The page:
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WICKED WITCH DIPPERS

Makes 12.

Note: You will need a small paintbrush if you "paint" the fingernail with the egg/food coloring. An alternative is to press a sliced or whole blanched almond at the fingertip. From Rhodes.

Frozen bread dough for 12 dinner rolls, thawed but still cold

1/4 cup melted butter

Parmesan cheese

Garlic salt

Egg yolks, beaten, for nail color (see Note)

Food coloring (see Note)

Directions

Preheat oven to 350 degrees.

Roll each roll into a 7- to 9- inch pointed rope.

With a sharp knife, define finger nail on pointed end and knuckles and lines along the finger.

Place on a greased baking sheet. Pinch finger thinner on both sides of knuckle. Brush finger with butter, avoiding fingernail. Sprinkle cheese and garlic salt on finger but not on nail.

Make nail color by combining egg yolk and food coloring to achieve desired color. Paint nail with small paintbrush. Bake for 10 to 15 minutes.

PUMPKIN SPICE POPCORN BAGS

Makes 12 (1-cup) popcorn bags.

Note: From "We Love Cooking, Totally Tasty Food for Kids," by Lilly and Audrey Andrews, twin 12-year-olds. This colorful, engaging new book from Cooking Light is a good one for budding cooks.

12 cups popped popcorn (from about 1/2 cup kernels)

1/4 cup unsalted butter

1 1/2 teaspoon pumpkin pie spice

1 teaspoon sugar

1/4 teaspoon salt

Directions

Melt butter and stir in pumpkin pie spice, sugar and salt. Drizzle spiced butter over popcorn while stirring constantly until coated. Fill individual goody bags with about 1 cup popcorn per bag and serve.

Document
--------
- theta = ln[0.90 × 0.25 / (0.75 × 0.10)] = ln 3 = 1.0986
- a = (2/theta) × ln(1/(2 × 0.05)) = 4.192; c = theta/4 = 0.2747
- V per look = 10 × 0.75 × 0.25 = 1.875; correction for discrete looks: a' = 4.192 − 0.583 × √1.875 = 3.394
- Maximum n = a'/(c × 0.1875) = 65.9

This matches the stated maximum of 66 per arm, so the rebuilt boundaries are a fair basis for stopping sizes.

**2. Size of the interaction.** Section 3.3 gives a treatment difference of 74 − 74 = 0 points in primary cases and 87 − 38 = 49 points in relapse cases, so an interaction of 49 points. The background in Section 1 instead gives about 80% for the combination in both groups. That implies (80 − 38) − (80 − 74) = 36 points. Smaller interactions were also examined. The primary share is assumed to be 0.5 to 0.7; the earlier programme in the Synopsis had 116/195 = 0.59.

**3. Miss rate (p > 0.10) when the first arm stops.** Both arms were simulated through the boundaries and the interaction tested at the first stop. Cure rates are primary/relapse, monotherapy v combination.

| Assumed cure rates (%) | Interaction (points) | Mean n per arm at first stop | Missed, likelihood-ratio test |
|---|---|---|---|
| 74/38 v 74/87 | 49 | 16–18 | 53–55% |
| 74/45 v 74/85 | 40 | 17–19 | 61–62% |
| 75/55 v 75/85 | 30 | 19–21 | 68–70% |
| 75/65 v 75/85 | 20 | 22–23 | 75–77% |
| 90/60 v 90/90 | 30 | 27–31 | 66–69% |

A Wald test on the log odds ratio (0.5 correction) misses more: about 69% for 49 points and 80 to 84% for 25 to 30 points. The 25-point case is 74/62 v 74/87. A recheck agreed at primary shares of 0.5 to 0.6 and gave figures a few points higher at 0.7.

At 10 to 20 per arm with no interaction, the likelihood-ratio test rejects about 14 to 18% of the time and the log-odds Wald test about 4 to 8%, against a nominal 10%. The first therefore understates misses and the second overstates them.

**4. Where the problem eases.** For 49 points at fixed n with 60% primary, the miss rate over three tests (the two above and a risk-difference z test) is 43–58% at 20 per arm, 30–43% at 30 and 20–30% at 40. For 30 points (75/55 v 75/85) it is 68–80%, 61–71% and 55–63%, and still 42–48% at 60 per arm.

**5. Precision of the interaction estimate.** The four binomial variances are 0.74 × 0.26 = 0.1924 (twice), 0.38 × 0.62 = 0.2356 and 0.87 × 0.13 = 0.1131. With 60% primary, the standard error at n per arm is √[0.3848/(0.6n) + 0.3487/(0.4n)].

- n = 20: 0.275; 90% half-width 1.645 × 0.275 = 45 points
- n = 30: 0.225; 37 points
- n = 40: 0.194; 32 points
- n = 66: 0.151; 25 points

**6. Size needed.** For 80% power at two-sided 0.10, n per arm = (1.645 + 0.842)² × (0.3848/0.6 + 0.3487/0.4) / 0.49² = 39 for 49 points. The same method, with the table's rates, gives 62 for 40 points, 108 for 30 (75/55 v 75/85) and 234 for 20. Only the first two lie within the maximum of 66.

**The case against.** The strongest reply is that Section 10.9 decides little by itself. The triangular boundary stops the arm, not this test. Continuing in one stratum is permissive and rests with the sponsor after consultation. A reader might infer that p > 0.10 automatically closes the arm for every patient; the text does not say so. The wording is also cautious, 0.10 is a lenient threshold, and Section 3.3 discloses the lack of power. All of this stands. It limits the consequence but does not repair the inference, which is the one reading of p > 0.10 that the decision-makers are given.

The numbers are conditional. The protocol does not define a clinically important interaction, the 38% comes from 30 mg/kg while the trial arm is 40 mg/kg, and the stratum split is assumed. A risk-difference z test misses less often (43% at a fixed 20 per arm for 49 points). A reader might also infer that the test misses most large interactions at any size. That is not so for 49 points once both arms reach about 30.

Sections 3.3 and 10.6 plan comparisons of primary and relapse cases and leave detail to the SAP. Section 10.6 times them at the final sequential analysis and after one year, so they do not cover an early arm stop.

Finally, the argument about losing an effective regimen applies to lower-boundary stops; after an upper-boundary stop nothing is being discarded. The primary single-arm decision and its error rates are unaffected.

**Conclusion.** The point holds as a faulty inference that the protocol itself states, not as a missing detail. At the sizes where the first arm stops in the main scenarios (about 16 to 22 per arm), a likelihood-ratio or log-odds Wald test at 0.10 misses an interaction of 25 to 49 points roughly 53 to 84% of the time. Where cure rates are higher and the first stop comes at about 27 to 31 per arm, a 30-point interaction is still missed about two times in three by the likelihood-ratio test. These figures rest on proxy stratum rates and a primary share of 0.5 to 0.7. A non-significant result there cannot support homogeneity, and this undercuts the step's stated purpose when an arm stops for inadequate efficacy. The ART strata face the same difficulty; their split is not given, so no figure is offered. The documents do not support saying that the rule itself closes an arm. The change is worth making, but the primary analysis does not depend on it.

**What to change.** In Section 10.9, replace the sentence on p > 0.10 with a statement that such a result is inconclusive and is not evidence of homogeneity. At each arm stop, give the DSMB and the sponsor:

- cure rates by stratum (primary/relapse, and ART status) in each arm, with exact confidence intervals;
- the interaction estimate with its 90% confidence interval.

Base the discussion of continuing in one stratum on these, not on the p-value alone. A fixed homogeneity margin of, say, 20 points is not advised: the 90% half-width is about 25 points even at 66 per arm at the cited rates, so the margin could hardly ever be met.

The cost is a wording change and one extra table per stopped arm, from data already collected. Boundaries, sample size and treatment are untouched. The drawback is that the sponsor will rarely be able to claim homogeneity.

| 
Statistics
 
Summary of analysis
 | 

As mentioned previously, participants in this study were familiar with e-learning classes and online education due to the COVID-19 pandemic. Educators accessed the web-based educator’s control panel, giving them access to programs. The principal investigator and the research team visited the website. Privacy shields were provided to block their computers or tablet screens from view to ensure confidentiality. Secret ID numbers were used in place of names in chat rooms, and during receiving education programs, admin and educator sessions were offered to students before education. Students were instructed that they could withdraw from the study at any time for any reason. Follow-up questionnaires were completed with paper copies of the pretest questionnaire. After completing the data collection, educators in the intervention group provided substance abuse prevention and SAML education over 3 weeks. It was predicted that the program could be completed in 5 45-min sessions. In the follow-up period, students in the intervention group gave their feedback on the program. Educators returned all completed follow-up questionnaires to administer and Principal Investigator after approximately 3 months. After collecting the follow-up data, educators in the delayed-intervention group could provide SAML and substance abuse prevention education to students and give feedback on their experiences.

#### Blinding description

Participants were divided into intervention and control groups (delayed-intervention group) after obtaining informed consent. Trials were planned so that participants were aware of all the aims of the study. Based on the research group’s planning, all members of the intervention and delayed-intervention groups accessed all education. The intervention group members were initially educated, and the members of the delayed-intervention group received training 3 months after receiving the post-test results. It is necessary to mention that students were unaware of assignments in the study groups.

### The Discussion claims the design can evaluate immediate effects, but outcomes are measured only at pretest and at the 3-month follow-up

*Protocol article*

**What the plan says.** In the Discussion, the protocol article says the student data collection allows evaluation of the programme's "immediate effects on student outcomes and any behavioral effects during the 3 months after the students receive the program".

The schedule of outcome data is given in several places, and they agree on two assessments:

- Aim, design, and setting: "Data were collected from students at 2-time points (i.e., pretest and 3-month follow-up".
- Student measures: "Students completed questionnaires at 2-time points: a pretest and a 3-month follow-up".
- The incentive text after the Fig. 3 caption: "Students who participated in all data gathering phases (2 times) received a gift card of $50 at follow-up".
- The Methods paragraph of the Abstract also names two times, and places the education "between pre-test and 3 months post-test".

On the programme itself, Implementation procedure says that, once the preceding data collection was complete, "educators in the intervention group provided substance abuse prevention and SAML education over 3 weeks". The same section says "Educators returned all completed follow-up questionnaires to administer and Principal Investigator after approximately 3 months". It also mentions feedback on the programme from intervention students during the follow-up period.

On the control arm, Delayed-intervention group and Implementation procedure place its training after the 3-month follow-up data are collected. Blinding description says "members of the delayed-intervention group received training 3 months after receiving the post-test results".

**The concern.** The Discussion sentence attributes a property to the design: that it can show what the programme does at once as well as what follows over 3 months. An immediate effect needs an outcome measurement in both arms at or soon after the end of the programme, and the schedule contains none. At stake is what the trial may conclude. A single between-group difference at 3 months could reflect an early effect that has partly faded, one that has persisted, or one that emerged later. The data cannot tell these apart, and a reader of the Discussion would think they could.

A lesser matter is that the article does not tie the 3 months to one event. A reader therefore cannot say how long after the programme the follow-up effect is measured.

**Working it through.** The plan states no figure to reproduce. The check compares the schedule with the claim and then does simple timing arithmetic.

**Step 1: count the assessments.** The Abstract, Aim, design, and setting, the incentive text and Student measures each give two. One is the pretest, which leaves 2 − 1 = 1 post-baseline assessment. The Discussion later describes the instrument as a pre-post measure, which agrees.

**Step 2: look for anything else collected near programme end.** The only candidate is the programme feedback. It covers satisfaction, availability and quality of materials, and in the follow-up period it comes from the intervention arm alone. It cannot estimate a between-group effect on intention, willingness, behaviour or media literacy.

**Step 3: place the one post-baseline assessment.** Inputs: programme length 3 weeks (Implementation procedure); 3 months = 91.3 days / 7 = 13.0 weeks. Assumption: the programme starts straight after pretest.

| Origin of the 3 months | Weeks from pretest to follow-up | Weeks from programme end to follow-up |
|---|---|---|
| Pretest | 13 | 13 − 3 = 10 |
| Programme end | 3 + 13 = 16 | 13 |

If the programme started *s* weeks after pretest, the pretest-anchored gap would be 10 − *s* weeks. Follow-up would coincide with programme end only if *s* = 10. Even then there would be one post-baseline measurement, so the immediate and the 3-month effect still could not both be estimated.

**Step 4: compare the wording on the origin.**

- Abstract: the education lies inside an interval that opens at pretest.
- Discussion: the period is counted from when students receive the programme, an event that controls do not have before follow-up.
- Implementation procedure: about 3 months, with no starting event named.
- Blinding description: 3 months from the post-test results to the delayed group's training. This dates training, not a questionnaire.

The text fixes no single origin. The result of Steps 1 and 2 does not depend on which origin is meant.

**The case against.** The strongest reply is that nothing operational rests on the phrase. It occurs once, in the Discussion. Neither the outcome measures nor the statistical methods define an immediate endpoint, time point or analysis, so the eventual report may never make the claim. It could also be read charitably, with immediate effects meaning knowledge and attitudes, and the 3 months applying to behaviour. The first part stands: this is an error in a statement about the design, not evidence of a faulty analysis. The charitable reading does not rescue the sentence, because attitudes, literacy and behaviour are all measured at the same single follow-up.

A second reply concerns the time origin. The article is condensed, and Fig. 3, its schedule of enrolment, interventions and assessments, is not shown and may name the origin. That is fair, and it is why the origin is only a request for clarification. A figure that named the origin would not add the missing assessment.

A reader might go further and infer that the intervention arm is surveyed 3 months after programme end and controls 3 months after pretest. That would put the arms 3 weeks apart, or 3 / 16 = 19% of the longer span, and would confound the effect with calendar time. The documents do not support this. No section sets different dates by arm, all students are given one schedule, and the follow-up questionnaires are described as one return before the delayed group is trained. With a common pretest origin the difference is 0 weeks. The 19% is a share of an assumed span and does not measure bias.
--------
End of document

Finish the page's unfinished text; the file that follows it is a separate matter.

BLACK HALLOWEEN PUNCH

Makes 1 gallon.

Note: For an adult version, add vodka. From allrecipes.com.

1 (0.13 oz.) envelope powdered, unsweetened grape drink mix (such as Kool-Aid)

1 (0.13 oz.) envelope powdered, unsweetened orange drink mix

2 cups white sugar

3 quarts cold water

1 liter chilled ginger ale

Directions

Stir together both powdered drink mixes, sugar and 3 quarts water until solids are dissolved. Refrigerate until cold. Right before serving, combine with ginger ale. For dramatic effect, add a frozen ice hand (see below) or ice cubes made with Gummi worms to the punch bowl.

CORPSE REVIVER #2

Serves 1.

Note: Adults need their Halloween diversion as well. The anise-flavored liqueur could be of any variety, including Pernod, Herbsaint or absinthe. You need only a small amount, so buy the least expensive. It does give a lift in flavor to the drink, so it’s worth adding, particularly if you are making more than one drink.

1 ounce (2 tablespoons) gin

1 ounce (2 tablespoons) Cointreau (orange-flavored liqueur)

1 ounce (2 teaspoons) Lillet Blanc (white wine aperitif)

1 ounce (2 tablespoons) fresh lemon juice

1 to 2 dashes anise-flavored liqueur (see Note)

Thin strip of orange peel, for garnish

Directions

In a shaker with cracked ice, combine gin, Cointreau, Lillet Blanc, lemon juice and anise liqueur. Shake and strain. Serve immediately with a garnish of orange peel.